Course catalogue doctoral education - VT18

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Title For the benefit to mankind - get your research into broader use inspired by Nobel Prizes
Course number 2988
Program Cellbiologi och genetik
Language English
Credits 1.5
Date 2017-10-23 -- 2017-11-21
Responsible KI department Institutionen för mikrobiologi, tumör- och cellbiologi
Specific entry requirements
Purpose of the course To increase the understanding of various pathways and mechanisms that can be used for translating biomedical research into wider use.
Learning outcomes After the completed course, the participants will be able to describe and apply various mechanisms used for translating biomedical research into wider use. The participants will also gain knowledge about some Nobel Prize awarded discoveries and how these have been translated into important health innovations.
Contents of the course The course will have a focus on various aspects of translating science into wider use, but also include research and innovation policy and some of the current theories in this field. The course gives insights into the wide variety of different mechanisms that can be used for translating biomedical research into wider use. In his will, Alfred Nobel stated that the Nobel Prize will be awarded to those who "have conferred the greatest benefit to mankind". With this in mind, the course will initially use Nobel Prize awarded discoveries in Physiology or Medicine as cases. Each student will select a Nobel Prize that they find interesting, and investigate which pathways have been used to get the discovery and the subsequent knowledge into wider use, and ultimately for the benefit of mankind on a larger scale. The course will also include discussions on various blockers and enhancers in the pathways, and how these can be overcome or used. With this knowledge in hand, you will also get the possibility to apply the tools developed on the course to your own doctoral research project and investigate potential mechanisms to get your research into wider use.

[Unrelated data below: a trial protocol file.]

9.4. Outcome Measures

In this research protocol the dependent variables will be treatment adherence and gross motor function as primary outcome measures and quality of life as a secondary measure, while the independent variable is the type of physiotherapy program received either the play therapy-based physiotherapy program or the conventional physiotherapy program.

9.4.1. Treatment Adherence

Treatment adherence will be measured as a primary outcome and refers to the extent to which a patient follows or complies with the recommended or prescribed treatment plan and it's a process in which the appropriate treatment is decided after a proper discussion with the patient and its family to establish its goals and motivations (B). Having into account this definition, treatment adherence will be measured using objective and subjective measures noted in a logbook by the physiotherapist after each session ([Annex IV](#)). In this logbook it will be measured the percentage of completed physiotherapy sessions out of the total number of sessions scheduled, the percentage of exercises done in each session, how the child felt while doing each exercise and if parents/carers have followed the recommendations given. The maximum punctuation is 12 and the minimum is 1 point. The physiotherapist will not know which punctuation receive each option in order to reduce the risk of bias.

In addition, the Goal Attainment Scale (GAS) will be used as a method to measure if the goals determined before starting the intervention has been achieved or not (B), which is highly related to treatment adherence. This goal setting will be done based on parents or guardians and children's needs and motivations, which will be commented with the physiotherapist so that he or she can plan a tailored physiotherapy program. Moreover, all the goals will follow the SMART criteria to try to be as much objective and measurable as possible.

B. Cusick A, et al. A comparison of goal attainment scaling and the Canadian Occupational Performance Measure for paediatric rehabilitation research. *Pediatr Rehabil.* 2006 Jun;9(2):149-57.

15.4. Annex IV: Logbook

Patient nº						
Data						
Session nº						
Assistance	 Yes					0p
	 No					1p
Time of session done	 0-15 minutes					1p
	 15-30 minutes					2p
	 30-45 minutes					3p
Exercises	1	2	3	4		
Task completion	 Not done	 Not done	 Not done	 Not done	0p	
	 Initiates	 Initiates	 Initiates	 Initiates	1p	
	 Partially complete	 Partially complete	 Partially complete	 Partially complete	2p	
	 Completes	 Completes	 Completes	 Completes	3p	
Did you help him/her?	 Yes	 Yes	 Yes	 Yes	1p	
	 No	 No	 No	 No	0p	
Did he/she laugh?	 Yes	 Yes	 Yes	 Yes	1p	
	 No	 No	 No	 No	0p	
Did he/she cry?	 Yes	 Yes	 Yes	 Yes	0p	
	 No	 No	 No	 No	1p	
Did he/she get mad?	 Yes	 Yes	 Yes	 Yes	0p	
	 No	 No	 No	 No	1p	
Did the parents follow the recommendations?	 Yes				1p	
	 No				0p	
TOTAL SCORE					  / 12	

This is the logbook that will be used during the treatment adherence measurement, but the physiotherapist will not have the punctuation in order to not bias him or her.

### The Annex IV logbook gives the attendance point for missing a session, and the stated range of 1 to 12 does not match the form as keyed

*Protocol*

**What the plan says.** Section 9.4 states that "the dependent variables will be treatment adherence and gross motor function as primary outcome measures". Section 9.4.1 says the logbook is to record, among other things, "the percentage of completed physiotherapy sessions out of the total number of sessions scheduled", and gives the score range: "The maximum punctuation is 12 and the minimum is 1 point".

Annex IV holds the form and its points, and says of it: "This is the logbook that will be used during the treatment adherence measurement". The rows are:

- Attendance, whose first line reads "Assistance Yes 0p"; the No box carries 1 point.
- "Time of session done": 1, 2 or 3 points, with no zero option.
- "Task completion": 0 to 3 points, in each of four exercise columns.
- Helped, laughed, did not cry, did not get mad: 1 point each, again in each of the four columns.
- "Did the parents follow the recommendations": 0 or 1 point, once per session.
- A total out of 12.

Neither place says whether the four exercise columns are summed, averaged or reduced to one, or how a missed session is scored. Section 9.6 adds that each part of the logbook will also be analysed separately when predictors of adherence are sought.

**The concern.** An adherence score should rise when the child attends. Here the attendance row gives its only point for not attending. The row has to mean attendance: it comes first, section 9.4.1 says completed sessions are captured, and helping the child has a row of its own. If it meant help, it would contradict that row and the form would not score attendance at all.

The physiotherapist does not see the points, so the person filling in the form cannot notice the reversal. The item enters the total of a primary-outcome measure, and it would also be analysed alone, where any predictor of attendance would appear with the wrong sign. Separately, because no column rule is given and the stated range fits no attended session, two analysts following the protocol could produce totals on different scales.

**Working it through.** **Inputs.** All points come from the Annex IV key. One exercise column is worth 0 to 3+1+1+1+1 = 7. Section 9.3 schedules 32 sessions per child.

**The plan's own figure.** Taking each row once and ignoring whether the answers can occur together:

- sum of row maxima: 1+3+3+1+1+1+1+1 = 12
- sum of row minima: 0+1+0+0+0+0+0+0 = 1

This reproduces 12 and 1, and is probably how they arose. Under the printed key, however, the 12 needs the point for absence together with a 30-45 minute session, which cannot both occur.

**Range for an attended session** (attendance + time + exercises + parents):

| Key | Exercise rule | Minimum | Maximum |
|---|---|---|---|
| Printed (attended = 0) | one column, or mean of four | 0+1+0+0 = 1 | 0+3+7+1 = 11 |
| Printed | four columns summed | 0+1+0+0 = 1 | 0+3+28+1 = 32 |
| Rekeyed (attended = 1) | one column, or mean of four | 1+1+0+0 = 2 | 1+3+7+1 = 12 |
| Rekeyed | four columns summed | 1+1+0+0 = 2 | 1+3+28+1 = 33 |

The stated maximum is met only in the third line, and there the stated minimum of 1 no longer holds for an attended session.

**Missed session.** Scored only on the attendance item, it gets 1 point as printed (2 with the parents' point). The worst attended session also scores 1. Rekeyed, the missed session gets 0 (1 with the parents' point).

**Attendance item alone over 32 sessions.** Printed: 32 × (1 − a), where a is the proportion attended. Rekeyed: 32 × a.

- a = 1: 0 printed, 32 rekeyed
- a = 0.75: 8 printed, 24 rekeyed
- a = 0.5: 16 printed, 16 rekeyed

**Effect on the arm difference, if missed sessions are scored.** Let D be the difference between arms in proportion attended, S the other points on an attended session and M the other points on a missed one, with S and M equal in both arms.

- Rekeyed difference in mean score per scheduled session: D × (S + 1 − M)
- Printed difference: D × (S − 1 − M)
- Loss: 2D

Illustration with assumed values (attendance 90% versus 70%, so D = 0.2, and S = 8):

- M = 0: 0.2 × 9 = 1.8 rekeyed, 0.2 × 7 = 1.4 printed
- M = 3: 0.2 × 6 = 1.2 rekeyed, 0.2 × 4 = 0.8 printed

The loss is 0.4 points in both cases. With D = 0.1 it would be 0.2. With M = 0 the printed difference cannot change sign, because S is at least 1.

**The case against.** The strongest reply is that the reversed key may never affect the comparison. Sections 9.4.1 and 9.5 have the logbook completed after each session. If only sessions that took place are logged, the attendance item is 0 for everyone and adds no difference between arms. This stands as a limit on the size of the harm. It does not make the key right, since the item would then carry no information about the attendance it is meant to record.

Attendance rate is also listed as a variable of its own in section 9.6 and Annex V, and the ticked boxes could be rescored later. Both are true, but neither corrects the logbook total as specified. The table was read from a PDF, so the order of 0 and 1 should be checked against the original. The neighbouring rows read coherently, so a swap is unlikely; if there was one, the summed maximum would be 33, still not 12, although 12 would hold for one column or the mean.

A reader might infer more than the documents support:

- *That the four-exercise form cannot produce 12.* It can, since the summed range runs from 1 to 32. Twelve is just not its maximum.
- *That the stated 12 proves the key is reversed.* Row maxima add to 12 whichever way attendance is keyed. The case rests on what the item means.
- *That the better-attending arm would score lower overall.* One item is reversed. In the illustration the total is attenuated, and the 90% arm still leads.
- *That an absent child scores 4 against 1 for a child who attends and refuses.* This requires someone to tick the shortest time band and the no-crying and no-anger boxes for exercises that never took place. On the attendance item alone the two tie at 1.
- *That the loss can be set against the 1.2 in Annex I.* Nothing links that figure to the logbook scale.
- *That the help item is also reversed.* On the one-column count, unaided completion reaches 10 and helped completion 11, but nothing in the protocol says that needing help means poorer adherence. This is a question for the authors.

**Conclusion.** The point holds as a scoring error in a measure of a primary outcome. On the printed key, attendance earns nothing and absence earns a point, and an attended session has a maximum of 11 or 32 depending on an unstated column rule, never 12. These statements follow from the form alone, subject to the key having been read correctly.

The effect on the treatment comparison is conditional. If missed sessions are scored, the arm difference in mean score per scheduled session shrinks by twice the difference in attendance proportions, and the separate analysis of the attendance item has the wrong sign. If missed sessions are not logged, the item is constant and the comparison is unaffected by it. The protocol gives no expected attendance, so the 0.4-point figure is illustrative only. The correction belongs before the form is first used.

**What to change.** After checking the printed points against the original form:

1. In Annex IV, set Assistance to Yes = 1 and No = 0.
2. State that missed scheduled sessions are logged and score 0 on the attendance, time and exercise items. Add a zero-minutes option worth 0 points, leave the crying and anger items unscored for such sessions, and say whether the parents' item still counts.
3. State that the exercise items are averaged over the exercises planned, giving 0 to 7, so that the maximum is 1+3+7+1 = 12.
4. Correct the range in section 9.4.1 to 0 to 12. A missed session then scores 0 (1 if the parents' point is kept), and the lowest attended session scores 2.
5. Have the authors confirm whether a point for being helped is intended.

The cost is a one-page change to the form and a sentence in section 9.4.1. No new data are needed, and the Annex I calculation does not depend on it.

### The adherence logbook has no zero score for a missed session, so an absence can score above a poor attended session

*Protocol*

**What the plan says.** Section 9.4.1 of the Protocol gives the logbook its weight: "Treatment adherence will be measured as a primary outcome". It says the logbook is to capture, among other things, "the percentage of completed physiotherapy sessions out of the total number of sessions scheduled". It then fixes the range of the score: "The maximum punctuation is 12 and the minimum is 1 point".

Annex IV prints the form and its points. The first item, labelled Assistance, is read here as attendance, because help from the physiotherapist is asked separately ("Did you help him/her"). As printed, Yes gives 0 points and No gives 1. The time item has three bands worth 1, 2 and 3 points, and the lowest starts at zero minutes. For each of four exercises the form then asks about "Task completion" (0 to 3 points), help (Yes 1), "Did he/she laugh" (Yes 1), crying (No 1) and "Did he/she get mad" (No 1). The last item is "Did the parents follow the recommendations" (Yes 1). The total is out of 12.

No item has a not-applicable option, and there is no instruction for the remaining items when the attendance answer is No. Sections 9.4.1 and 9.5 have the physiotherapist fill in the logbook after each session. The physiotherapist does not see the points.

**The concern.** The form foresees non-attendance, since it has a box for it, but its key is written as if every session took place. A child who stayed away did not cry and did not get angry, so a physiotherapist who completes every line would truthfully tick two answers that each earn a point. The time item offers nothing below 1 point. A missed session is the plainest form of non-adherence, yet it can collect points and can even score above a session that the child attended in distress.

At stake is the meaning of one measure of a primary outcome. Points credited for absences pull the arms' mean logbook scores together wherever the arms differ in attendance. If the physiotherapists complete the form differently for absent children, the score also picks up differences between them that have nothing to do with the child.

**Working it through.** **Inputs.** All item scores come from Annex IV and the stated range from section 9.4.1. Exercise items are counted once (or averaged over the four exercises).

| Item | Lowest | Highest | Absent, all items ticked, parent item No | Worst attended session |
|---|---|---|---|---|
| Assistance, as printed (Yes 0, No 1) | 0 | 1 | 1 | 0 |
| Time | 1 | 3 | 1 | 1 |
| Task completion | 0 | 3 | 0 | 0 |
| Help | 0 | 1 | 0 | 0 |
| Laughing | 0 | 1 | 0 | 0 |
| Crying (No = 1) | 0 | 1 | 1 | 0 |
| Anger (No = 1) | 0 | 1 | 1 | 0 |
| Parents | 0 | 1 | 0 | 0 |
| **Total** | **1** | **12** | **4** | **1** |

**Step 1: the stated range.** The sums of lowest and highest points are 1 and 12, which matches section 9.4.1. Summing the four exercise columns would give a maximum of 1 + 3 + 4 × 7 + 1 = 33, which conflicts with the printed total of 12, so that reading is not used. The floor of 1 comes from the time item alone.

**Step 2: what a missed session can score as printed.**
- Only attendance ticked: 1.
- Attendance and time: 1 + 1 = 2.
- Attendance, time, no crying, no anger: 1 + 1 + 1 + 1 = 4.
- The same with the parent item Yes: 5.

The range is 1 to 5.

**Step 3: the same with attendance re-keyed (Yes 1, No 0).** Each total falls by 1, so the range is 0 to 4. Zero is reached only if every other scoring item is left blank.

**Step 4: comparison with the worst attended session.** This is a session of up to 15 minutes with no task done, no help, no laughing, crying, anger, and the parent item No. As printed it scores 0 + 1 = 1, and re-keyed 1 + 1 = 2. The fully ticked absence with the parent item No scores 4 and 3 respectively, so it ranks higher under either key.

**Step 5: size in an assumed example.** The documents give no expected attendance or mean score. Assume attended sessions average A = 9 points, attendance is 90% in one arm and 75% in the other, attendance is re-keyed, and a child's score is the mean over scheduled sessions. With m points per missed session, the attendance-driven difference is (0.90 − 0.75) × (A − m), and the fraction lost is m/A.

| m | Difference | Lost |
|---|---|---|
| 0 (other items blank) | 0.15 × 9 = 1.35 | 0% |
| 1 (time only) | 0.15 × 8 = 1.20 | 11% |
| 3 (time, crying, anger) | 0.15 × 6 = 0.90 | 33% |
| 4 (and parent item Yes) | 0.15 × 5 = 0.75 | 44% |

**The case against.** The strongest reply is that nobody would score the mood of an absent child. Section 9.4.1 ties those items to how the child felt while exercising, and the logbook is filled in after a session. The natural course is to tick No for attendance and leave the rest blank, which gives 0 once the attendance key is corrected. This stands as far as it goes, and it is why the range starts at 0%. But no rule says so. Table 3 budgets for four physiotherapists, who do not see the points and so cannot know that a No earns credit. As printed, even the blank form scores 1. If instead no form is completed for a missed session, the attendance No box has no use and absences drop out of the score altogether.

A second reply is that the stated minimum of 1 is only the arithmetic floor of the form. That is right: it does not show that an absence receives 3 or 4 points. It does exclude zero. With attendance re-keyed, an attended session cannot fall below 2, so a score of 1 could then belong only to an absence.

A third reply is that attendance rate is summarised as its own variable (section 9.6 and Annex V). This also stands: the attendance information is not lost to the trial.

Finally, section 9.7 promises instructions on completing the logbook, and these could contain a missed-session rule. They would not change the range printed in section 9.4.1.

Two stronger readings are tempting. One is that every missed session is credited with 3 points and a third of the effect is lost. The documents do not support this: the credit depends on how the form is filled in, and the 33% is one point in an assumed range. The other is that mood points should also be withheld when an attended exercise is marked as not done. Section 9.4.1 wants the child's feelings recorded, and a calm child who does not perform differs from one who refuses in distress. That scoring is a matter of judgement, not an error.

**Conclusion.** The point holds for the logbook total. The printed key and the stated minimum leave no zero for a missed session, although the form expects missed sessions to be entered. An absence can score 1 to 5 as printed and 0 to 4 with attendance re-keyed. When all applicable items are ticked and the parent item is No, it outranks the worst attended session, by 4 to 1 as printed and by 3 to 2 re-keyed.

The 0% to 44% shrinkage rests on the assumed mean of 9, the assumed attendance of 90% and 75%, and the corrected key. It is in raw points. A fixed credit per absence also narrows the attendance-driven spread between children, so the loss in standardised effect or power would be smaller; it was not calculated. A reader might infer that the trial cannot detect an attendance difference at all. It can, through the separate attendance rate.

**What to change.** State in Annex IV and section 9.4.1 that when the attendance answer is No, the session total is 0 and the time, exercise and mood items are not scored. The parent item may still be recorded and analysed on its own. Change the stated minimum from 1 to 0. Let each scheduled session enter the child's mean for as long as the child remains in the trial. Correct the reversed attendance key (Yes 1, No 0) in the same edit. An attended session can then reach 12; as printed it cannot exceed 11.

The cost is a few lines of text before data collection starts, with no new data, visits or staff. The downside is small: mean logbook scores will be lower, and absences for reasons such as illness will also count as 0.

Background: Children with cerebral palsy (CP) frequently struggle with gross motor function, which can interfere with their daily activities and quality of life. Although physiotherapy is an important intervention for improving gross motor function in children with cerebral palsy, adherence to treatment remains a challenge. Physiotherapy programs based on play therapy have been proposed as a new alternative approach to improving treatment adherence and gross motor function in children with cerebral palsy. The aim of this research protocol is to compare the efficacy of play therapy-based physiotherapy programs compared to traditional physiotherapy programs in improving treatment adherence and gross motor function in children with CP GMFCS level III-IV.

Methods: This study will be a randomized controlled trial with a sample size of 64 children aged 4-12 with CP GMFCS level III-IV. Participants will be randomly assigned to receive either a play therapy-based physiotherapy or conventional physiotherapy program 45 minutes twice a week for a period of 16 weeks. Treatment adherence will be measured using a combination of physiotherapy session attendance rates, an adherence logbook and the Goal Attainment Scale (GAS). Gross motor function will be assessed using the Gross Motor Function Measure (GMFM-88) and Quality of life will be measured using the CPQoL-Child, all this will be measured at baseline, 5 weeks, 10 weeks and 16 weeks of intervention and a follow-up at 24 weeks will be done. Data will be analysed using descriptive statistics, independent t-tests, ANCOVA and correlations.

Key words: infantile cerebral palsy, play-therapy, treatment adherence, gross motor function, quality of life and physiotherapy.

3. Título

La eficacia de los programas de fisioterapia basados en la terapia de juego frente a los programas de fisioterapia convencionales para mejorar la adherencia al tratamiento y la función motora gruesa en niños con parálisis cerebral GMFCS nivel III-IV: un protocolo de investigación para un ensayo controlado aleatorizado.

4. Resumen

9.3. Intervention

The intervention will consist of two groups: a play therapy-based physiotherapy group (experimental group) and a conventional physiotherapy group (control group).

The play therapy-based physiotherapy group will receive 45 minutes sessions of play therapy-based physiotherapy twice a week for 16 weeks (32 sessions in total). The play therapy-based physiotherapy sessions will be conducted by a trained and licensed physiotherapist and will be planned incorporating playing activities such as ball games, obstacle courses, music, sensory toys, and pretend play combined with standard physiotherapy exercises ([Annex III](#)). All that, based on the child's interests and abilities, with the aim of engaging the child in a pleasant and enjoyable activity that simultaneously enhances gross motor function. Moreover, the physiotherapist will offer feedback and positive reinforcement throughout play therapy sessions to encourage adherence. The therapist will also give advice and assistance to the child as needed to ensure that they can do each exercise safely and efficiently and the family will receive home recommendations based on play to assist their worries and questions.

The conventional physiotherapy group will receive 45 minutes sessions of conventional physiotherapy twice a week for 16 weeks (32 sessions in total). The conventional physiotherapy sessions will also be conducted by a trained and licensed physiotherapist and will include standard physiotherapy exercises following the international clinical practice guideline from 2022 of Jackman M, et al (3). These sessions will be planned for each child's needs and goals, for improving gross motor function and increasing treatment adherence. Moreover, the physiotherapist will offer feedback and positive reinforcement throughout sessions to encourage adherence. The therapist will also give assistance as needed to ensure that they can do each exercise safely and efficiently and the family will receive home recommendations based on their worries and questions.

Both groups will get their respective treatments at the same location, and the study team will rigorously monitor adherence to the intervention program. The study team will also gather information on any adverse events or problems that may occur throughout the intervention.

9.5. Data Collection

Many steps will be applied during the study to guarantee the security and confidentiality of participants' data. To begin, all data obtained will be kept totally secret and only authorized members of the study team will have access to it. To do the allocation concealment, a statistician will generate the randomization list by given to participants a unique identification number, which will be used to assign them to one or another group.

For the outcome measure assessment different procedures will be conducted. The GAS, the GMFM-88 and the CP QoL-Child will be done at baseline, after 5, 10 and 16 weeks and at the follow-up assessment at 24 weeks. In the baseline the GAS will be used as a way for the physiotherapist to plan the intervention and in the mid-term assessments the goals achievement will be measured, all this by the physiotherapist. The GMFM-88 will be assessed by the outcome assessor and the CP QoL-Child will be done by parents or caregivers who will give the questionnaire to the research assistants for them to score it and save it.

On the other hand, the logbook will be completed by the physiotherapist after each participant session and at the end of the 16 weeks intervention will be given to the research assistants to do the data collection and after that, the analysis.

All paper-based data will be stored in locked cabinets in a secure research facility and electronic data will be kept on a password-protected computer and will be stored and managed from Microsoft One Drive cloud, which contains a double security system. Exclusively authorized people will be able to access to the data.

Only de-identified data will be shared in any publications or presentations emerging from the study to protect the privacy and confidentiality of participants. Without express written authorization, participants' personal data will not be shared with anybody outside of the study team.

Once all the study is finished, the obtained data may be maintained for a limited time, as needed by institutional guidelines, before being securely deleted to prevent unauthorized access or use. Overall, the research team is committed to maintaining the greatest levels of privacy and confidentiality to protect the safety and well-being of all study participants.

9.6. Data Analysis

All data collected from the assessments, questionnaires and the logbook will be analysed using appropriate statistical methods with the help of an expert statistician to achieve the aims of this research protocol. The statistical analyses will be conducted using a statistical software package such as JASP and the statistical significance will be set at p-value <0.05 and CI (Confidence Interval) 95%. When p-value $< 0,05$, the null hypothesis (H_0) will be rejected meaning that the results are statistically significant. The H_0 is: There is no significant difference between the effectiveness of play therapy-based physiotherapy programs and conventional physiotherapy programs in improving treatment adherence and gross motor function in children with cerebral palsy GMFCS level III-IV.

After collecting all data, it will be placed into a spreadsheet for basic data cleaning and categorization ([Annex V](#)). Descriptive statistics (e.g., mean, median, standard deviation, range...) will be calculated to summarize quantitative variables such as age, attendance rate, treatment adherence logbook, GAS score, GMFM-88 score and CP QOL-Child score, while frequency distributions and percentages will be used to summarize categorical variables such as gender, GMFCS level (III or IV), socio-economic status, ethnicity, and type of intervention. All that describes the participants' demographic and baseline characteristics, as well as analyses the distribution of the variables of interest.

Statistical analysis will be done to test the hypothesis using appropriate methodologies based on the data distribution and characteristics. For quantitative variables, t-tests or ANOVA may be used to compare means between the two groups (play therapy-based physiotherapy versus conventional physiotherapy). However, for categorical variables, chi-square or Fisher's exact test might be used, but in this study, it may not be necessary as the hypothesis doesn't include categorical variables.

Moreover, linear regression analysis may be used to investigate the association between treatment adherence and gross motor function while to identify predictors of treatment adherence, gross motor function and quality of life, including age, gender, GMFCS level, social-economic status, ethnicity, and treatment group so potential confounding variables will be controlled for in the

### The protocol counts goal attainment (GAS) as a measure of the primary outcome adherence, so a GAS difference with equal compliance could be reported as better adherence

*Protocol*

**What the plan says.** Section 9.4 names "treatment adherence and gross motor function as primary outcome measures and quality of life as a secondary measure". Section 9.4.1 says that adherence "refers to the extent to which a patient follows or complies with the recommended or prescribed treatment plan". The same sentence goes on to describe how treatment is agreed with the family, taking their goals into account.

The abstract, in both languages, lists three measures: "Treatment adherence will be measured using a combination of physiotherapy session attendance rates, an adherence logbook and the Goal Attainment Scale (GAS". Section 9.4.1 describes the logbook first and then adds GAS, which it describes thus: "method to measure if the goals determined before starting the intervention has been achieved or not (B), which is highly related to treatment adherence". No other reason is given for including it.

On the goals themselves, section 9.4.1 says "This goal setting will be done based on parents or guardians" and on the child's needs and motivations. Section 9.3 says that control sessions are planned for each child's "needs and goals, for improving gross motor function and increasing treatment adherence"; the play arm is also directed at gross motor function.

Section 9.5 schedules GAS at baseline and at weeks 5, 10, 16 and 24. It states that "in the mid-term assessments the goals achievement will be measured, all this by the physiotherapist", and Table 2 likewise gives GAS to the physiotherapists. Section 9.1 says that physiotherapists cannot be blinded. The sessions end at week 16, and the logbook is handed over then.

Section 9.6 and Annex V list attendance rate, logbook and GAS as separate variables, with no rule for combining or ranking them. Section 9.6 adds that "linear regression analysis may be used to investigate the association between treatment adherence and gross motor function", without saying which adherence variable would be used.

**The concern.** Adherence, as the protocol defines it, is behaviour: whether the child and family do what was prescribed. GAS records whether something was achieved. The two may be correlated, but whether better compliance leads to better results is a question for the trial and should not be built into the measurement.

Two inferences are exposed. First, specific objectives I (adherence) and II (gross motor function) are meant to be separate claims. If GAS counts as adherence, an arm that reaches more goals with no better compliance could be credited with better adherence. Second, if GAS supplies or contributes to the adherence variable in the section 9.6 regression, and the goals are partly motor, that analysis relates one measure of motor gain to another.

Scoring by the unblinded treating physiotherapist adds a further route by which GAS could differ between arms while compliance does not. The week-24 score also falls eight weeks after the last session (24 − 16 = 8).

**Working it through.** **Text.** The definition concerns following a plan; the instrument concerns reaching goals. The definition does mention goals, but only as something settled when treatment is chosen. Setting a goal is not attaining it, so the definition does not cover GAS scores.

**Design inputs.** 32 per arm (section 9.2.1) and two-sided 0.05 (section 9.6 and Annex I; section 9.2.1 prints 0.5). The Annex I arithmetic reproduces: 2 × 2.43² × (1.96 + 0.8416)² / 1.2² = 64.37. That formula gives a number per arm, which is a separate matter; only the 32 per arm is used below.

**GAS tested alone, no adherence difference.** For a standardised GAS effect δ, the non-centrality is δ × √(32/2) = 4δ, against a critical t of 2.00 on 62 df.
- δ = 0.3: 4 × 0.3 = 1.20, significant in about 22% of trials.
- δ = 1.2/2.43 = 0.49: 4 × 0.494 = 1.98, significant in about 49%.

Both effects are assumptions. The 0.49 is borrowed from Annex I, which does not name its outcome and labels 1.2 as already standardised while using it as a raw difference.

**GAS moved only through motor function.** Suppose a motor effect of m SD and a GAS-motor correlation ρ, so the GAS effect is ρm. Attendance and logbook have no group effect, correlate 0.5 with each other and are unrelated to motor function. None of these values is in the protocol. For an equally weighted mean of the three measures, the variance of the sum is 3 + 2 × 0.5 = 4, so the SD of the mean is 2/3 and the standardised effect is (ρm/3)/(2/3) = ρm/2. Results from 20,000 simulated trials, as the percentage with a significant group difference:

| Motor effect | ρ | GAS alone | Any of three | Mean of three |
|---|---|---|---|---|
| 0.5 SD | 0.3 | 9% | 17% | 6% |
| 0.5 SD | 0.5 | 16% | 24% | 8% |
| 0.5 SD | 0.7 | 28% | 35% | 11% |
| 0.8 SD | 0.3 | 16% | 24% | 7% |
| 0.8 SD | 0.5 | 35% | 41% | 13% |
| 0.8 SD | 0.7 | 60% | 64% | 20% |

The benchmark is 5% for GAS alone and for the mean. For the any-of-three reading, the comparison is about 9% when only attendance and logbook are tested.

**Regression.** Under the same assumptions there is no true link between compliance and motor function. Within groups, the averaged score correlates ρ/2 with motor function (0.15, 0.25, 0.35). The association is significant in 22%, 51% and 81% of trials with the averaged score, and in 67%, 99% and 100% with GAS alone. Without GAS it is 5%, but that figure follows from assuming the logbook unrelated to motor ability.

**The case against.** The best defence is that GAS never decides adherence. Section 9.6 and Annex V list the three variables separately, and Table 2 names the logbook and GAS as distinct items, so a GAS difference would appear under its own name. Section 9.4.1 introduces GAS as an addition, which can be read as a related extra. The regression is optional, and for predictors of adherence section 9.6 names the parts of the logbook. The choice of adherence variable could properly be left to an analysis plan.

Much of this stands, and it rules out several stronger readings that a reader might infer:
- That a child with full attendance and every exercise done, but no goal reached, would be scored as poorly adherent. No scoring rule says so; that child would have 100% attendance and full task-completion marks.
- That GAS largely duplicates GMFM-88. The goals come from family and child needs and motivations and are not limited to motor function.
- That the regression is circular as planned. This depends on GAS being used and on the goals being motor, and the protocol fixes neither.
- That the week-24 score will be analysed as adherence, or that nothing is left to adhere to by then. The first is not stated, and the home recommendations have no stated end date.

Teaching and learning activities The learning activities in this course include lectures by senior investigators, case studies, presentations and discussions. Each student will select either a Nobel Prize awarded discovery (or an important health innovation that is widely used in health care today) and then investigate the pathways how these discoveries came into use. The students will then present their case, and together make a palette of different mechanisms that have been used for advancing research into wider use. The students will then apply this knowledge on their own research project, and present various mechanisms that they intend to use. Using a "two stars and a wish" feedback scenario, the students will be encouraged to give feedback to each other.
Compulsory elements The lectures, the case investigation, the mid-time feedback session for each case, case presentations, own research case presentation and discussions are compulsory.
Examination Examination is based on the presentation of the two various cases (Nobel Prize case and own research case). For the Nobel Prize case, both a written short paper and an oral presentation is necessary. For the own research case, an oral presentation is necessary.
Literature and other teaching material Articles and books at the Karolinska Library or at the Nobel Museum Library.
Number of students 10 - 15
Selection of students Selection will be based on 1) the relevance of the course syllabus for the applicant's doctoral project (according to written motivation), 2) date for registration as a doctoral student (priority given to earlier registration date)
More information The course is part time with four booked occasions and individual study with assignments between. It takes place at MTC in Solna and at the Nobel Museum in Stockholm. The course start is in the room A302 at MTC.
Additional course leader The course director is Katarina Nordqvist, MTC, 08-6711832 katarina.nordqvist@ki.se. The course co-director is Matti Nikkola, matti.nikkola@ki.se
Earlier evaluation of the course Not available
Course responsible Matti Nikkola
Institutionen för cell- och molekylärbiologi

Matti.Nikkola@ki.se
Contact person -